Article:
Drug diversion occurs when health care providers divert prescription drugs intended for patients and use them themselves. This is a growing problem across Illinois and many other parts of the country, and some say it has reached “epidemic” proportions. When health care workers take prescription medications that are not for them and then work with patients, it creates serious risks and hazards for the patients they serve.
According to the Centers and Disease Control and Prevention, health care organizations have a duty to protect their patients by identifying and preventing drug diversion in their practices.
Consequences associated with drug diversion
When health care employees use prescription medications intended for someone else while on the job, the quality of care they provide suffers. If the health care worker diverts certain injectable drugs, it raises infection risks. For example, in 2018, a health care worker’s theft and use of prescription medications caused a hepatitis C outbreak that affected 12 patients.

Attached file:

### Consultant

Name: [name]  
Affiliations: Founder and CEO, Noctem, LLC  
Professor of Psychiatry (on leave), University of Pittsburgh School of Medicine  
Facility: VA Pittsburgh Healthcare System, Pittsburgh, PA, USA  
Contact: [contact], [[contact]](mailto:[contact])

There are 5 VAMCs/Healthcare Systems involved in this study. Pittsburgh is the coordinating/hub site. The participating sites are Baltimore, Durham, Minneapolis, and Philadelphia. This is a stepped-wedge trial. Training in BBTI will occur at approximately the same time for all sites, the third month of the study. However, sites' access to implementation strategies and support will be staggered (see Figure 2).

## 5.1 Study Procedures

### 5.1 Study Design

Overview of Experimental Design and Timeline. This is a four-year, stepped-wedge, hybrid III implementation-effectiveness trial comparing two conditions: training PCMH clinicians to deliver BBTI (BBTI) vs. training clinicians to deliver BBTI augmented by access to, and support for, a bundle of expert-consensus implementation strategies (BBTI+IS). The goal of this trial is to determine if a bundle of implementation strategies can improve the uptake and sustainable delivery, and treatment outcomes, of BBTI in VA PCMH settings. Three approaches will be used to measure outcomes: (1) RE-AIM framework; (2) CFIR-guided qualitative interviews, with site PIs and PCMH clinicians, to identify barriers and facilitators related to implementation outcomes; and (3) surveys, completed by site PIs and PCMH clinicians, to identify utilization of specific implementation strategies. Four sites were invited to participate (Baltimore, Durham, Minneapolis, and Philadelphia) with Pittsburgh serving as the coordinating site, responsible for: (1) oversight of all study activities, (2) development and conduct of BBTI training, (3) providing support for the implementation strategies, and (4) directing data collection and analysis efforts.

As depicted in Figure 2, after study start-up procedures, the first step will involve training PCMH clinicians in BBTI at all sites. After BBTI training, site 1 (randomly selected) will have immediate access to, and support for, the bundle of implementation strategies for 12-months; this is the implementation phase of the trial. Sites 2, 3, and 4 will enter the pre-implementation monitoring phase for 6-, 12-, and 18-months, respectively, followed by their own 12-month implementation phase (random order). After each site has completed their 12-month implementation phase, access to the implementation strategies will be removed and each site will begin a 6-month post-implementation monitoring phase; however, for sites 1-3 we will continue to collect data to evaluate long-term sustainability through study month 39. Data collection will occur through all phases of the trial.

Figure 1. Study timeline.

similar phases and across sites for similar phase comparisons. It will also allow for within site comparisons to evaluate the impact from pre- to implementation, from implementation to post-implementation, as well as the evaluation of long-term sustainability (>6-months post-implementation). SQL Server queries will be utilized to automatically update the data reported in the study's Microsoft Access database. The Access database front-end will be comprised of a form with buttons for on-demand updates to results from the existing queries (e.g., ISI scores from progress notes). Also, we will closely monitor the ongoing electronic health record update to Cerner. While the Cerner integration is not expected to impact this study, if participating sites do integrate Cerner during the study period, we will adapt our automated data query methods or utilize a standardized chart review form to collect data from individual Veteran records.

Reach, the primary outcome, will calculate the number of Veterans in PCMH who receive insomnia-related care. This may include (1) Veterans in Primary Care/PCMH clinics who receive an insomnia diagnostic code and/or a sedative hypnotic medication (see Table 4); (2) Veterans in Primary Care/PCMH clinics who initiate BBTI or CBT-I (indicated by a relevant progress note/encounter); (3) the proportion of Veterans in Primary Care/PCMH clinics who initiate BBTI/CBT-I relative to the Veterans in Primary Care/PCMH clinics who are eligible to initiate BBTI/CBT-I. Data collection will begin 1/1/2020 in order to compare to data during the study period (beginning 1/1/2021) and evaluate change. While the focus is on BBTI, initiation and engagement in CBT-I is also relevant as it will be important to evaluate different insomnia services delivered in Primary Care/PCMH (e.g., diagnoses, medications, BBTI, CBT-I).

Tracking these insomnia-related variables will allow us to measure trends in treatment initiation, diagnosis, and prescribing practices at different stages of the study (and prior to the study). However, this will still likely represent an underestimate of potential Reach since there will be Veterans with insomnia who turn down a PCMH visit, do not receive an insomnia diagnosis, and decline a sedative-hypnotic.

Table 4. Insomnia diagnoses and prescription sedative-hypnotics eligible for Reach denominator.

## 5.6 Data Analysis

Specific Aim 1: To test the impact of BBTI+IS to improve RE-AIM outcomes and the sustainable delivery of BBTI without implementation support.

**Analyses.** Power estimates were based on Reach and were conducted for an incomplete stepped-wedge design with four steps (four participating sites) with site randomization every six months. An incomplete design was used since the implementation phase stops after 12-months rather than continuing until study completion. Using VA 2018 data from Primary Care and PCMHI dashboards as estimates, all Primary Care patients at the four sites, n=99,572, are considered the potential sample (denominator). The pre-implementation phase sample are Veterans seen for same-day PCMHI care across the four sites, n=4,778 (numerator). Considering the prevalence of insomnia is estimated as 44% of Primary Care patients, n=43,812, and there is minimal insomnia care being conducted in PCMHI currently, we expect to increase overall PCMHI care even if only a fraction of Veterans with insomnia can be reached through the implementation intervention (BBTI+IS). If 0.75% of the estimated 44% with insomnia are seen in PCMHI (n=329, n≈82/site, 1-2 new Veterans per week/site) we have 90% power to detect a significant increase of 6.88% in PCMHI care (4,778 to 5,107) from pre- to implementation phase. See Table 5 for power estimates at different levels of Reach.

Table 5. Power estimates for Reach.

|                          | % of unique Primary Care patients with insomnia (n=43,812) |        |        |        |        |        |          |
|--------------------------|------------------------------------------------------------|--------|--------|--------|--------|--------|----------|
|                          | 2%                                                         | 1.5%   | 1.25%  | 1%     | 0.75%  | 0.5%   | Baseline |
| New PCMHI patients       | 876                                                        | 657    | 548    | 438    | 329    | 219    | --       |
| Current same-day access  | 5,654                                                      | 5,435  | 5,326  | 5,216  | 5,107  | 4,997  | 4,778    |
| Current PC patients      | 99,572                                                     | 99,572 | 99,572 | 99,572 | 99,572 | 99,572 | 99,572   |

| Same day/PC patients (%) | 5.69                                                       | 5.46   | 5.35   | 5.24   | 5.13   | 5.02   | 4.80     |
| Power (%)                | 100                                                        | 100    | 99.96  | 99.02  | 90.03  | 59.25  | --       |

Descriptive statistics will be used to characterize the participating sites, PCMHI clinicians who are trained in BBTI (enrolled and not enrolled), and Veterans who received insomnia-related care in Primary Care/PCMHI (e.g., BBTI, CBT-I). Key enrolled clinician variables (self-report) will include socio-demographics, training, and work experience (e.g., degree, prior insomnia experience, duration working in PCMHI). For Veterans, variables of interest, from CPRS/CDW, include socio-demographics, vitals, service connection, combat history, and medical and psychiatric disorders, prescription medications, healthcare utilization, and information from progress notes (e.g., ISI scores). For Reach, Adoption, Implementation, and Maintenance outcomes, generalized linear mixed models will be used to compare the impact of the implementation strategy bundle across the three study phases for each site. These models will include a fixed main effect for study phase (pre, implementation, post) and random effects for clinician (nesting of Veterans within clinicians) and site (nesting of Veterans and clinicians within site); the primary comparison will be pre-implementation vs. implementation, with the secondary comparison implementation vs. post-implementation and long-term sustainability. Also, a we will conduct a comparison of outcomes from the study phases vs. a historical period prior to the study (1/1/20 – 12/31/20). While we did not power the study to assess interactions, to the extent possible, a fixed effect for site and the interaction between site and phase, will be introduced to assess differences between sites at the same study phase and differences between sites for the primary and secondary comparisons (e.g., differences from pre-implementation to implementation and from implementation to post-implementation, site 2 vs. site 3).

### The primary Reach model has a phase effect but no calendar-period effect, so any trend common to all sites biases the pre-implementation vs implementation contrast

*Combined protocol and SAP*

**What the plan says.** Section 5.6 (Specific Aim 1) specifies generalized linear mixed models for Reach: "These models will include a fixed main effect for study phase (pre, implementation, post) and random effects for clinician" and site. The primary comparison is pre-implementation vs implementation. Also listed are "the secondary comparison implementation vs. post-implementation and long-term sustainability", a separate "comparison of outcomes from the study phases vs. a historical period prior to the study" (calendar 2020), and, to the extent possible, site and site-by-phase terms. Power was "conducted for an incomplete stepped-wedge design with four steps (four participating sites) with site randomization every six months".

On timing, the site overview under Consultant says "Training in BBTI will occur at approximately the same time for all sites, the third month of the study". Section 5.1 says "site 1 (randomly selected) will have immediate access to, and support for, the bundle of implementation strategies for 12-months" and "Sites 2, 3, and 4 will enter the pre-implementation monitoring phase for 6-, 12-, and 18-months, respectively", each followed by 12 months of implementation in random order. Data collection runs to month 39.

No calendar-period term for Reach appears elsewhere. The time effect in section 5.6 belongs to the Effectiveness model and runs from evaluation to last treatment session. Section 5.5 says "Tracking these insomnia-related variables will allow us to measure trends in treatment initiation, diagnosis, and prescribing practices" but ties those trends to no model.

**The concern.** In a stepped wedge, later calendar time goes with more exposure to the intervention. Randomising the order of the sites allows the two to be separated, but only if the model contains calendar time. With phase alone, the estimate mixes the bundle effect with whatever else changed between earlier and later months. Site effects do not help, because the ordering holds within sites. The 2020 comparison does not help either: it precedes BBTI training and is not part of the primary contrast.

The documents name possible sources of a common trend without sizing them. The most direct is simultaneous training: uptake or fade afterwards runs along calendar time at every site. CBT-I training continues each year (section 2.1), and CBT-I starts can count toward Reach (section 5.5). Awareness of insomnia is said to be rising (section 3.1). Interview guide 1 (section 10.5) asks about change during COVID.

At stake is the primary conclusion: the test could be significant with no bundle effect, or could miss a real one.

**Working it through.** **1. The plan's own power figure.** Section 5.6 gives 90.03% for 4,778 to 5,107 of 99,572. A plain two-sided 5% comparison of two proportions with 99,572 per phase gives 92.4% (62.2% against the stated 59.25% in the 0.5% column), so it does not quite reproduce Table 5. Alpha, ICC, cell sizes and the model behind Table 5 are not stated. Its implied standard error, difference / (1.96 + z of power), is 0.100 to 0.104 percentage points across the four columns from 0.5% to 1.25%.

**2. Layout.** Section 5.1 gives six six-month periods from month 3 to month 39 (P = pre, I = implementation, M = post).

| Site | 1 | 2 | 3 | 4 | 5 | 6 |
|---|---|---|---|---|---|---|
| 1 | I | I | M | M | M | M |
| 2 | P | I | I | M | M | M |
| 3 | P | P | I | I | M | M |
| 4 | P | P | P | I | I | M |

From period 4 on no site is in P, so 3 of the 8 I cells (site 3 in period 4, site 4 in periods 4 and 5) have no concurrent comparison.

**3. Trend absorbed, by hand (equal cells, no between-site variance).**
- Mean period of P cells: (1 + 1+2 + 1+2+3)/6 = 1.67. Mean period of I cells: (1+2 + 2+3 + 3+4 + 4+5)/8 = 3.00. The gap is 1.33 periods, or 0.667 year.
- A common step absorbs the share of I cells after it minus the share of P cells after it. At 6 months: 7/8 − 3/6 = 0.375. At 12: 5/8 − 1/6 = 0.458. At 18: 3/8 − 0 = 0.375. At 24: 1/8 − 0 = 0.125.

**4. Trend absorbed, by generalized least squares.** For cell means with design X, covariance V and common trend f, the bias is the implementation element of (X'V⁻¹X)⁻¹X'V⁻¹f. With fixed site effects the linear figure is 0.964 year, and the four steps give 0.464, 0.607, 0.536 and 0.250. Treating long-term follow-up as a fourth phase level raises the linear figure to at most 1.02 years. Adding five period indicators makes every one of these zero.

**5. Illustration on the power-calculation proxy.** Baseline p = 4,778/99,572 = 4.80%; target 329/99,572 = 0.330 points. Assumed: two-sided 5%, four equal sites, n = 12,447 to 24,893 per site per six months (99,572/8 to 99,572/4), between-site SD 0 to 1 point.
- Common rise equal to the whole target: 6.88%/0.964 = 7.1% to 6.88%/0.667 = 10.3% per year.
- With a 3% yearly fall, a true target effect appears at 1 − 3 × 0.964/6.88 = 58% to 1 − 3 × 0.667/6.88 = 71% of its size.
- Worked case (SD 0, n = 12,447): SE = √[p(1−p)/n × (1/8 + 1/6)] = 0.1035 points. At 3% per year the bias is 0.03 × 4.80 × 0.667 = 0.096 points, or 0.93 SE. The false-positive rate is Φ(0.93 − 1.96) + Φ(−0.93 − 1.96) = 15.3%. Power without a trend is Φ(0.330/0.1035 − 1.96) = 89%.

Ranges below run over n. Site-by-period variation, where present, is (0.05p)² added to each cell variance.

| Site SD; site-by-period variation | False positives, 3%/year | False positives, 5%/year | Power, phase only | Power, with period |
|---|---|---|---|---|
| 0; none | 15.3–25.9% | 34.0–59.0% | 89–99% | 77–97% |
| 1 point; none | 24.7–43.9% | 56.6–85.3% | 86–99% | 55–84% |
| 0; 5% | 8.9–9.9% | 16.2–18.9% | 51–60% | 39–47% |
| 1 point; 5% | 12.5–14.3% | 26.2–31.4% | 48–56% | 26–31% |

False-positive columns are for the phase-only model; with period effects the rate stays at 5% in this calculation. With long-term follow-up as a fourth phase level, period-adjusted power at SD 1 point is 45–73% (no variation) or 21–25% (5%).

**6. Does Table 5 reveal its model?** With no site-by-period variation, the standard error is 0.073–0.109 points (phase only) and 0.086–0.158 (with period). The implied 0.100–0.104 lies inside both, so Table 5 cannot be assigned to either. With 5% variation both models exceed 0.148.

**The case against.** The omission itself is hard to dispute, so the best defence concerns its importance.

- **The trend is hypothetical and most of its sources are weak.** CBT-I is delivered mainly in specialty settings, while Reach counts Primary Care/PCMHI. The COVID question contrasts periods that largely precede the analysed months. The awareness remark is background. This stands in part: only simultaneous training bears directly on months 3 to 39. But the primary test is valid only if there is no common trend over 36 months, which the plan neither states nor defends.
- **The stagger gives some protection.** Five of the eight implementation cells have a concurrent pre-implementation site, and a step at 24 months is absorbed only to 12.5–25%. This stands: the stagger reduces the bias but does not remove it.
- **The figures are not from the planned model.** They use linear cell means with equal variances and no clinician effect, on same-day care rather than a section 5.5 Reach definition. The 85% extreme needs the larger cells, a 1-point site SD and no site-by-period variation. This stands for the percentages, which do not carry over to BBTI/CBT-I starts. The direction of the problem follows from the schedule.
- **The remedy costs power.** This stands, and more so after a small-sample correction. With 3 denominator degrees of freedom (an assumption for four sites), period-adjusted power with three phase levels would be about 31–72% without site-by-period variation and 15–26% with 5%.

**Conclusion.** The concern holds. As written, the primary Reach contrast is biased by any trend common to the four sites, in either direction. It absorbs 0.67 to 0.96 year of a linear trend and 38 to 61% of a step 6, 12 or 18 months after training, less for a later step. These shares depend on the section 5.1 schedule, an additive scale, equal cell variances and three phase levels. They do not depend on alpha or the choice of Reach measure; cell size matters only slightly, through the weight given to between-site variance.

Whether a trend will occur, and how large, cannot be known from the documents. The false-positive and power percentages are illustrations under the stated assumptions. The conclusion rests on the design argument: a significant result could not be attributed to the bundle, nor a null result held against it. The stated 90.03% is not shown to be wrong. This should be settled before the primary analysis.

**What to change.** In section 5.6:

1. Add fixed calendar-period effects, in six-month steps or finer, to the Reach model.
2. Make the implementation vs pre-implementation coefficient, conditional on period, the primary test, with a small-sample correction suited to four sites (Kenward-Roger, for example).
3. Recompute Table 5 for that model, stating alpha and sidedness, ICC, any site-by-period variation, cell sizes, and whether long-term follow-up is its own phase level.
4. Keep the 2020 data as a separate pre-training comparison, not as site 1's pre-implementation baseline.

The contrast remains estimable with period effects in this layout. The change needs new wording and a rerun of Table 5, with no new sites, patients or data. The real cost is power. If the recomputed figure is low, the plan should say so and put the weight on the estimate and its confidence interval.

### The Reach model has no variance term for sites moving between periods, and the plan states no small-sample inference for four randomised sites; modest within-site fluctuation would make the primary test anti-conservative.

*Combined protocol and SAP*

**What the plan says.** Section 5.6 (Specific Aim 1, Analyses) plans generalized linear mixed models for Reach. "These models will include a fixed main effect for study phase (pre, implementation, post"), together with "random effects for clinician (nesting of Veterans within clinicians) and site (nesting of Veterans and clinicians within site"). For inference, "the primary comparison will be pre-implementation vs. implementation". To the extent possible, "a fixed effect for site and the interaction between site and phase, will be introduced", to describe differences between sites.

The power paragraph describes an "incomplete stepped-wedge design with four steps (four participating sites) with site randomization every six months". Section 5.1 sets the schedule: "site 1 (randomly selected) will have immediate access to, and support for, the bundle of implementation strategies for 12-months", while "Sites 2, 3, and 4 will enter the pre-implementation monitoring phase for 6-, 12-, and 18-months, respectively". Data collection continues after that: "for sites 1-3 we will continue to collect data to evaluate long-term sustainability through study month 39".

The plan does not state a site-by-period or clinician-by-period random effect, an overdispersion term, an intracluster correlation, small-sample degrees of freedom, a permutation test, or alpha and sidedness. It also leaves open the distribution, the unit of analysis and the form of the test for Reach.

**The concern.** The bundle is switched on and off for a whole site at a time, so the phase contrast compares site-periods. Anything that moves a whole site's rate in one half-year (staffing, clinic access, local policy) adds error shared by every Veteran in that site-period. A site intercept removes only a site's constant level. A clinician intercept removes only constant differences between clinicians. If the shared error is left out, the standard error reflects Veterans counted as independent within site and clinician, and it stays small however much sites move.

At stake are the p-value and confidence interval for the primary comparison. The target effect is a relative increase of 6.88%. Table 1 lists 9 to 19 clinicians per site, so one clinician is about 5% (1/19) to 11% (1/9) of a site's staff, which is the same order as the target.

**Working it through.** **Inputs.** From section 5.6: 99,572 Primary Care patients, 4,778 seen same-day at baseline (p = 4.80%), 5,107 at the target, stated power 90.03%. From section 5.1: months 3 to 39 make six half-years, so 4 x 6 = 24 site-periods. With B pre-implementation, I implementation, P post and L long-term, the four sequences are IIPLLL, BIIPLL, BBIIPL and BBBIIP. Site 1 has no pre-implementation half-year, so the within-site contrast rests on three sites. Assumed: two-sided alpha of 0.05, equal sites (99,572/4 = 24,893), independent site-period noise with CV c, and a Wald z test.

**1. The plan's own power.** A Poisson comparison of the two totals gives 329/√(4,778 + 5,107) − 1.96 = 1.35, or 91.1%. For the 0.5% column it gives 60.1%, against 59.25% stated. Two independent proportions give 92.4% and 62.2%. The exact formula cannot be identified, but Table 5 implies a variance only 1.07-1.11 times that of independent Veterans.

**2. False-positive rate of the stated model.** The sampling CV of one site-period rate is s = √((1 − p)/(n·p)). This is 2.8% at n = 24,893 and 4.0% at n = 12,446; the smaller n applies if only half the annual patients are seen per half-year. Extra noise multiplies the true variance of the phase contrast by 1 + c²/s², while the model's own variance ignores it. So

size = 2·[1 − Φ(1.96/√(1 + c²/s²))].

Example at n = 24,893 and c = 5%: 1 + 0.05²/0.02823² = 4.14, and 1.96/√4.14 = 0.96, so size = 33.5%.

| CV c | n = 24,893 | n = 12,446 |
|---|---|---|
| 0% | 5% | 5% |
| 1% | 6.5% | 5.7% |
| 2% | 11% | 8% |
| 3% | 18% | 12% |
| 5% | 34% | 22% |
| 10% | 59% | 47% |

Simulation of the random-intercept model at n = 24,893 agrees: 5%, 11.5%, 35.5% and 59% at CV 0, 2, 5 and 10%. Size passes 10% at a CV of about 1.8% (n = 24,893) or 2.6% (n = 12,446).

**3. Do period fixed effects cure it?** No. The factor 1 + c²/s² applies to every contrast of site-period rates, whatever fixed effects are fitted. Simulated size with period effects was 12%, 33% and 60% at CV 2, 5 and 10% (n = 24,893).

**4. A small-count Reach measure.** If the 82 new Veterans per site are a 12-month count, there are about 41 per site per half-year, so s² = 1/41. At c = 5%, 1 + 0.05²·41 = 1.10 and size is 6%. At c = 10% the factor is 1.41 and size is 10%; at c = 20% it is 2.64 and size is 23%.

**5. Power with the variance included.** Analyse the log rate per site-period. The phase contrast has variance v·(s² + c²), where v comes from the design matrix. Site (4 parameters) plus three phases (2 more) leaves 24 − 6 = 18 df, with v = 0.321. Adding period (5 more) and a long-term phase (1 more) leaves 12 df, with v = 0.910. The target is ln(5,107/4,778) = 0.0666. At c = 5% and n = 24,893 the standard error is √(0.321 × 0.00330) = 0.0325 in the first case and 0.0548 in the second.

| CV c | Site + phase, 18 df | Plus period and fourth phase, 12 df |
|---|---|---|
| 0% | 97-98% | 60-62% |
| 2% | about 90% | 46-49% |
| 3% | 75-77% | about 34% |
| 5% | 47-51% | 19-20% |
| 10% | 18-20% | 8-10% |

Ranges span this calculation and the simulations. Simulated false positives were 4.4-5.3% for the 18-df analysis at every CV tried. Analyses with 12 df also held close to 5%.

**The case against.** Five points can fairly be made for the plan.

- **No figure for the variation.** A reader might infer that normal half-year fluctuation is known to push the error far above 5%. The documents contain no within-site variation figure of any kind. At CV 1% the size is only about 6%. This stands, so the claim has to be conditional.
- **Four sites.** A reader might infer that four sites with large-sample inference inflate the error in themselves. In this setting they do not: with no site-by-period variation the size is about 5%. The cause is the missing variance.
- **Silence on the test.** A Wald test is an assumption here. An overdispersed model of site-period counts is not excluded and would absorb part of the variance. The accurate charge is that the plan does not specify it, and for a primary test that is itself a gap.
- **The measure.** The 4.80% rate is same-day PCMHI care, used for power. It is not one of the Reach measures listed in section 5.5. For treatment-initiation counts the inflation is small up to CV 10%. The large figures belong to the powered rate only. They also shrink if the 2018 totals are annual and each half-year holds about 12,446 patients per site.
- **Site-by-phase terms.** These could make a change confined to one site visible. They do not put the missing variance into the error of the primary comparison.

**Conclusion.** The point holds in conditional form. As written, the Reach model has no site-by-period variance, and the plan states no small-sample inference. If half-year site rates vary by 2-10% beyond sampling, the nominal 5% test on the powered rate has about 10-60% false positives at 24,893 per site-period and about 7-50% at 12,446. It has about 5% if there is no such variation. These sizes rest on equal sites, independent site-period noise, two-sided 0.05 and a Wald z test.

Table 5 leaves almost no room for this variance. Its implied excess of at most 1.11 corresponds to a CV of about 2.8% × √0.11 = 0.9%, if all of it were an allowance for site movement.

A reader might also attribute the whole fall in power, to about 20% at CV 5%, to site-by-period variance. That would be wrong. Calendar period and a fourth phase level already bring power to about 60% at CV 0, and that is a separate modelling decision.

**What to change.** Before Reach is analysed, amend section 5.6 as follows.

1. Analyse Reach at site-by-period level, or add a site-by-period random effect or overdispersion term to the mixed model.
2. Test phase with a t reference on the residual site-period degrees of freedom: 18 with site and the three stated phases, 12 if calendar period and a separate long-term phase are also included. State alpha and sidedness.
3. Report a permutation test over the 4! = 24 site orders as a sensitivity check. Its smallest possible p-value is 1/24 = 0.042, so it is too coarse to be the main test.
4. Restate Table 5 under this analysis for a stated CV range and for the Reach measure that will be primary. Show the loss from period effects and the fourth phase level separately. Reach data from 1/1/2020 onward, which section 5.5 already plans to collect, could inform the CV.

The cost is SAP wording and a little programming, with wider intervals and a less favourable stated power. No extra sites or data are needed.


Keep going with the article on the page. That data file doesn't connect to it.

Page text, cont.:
Drug diversion also has other consequences. Providers who divert and use drugs may make errors when it comes to administering medications. They may also have problems administering the correct amount of medications, among other issues.
Measures to help prevent drug diversion
Health care organizations need to have heightened security when it comes to storing their prescription medications. This is particularly true when it comes to storing opioids. Many incidences of drug diversion are the direct result of opiate addictions. Health care providers also have an obligation to track incidences of drug diversion and report them to the proper authorities.
When patients suffer serious harm because of a health care provider’s negligent actions, they may be able to hold those providers or their employers accountable.